“Finding shared risk and resilience factors sustains our hope that the field can use the study of individual genes to find treatment targets that work more broadly,” said the study’s lead investigator Dr. Matthew State, a professor of psychiatry and behavioral sciences at the University of California, San Francisco.
Using new CRISPR gene-editing technology, State and his team of researchers looked at genes in a species of aquatic clawed frog known as Xenopus tropicalis, the same species used as a genetic model in most biomedical research. While mice and rats tend to make for the most common test subjects in autism research, Xenopus has a specific advantage: When the first fertilized cell of the embryo splits in half, each daughter cell and its subsequent progeny keeps to its own space.
If State’s team were to edit a gene on the left side of one daughter cell, for example, it would then develop into a tadpole with that same mutation occurring in the entire left half of its body — but only on that side. The researchers are also able to monitor brain development as it occurs in the tadpoles that happen in utero to humans and other mammals. As the convergence began in the developing tadpoles, the team saw indications that all 10 of these genes play a part in the initial development of neurons. Getting a more detailed picture of this process could be the way to find better autism treatments, although there are still some roadblocks ahead, and mechanisms to understand further.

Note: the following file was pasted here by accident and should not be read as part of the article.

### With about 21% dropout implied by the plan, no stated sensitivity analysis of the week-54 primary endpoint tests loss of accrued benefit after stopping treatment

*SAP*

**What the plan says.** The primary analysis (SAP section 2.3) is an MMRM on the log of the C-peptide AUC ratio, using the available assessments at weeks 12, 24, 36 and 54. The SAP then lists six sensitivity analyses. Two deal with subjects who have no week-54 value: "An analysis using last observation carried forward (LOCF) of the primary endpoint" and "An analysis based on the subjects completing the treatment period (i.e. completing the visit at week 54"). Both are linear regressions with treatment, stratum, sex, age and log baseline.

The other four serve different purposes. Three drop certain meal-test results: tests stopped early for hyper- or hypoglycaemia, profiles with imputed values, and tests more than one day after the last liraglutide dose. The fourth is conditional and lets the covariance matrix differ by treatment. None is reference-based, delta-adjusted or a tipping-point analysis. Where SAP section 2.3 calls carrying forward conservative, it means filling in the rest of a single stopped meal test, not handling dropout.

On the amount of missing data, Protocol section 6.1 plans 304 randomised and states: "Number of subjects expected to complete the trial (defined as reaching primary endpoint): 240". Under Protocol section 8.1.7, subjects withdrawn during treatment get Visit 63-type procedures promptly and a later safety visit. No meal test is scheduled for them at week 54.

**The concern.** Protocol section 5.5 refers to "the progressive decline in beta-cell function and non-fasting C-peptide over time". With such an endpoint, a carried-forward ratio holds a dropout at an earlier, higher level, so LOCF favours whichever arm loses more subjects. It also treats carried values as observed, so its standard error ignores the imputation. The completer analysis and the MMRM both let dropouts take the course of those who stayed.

“What we really need right now is a molecular mechanism,” says Willsey. “In order to get therapeutics, we need to know what these genes are doing, what’s in common to them and what are some pathways we could manipulate.”
The Developing Brain
In just one day, a single pair of Xenopus frogs is capable of producing thousands of embryos, which in about a week, grow into freely swimming tadpoles.
Within each of the embryo used for the study, researchers selected and edited one of 10 genes strongly correlated with autism: ADNP, ANK2, ARID1B, CHD2, CHD8, DYRK1A, NRXN1, POGZ, SCN2A, or SYNGAP1. Each of them is expressed inside the frogs’ cerebrum at different stages similar to what prenatal brain development looks like in people, another important discovery by the team.
Tadpoles who hatched with any of these mutations either exhibited an unusually large or characteristically smaller cerebrum than their counterparts. All of the mutations also contained a larger proportion of the neural progenitor cells than the controls did as well.
“That’s what was so surprising to us,” said Willsey. “Even for genes that are thought to be primarily at the synapse, we still saw changes in brain size and neural progenitor maturation.”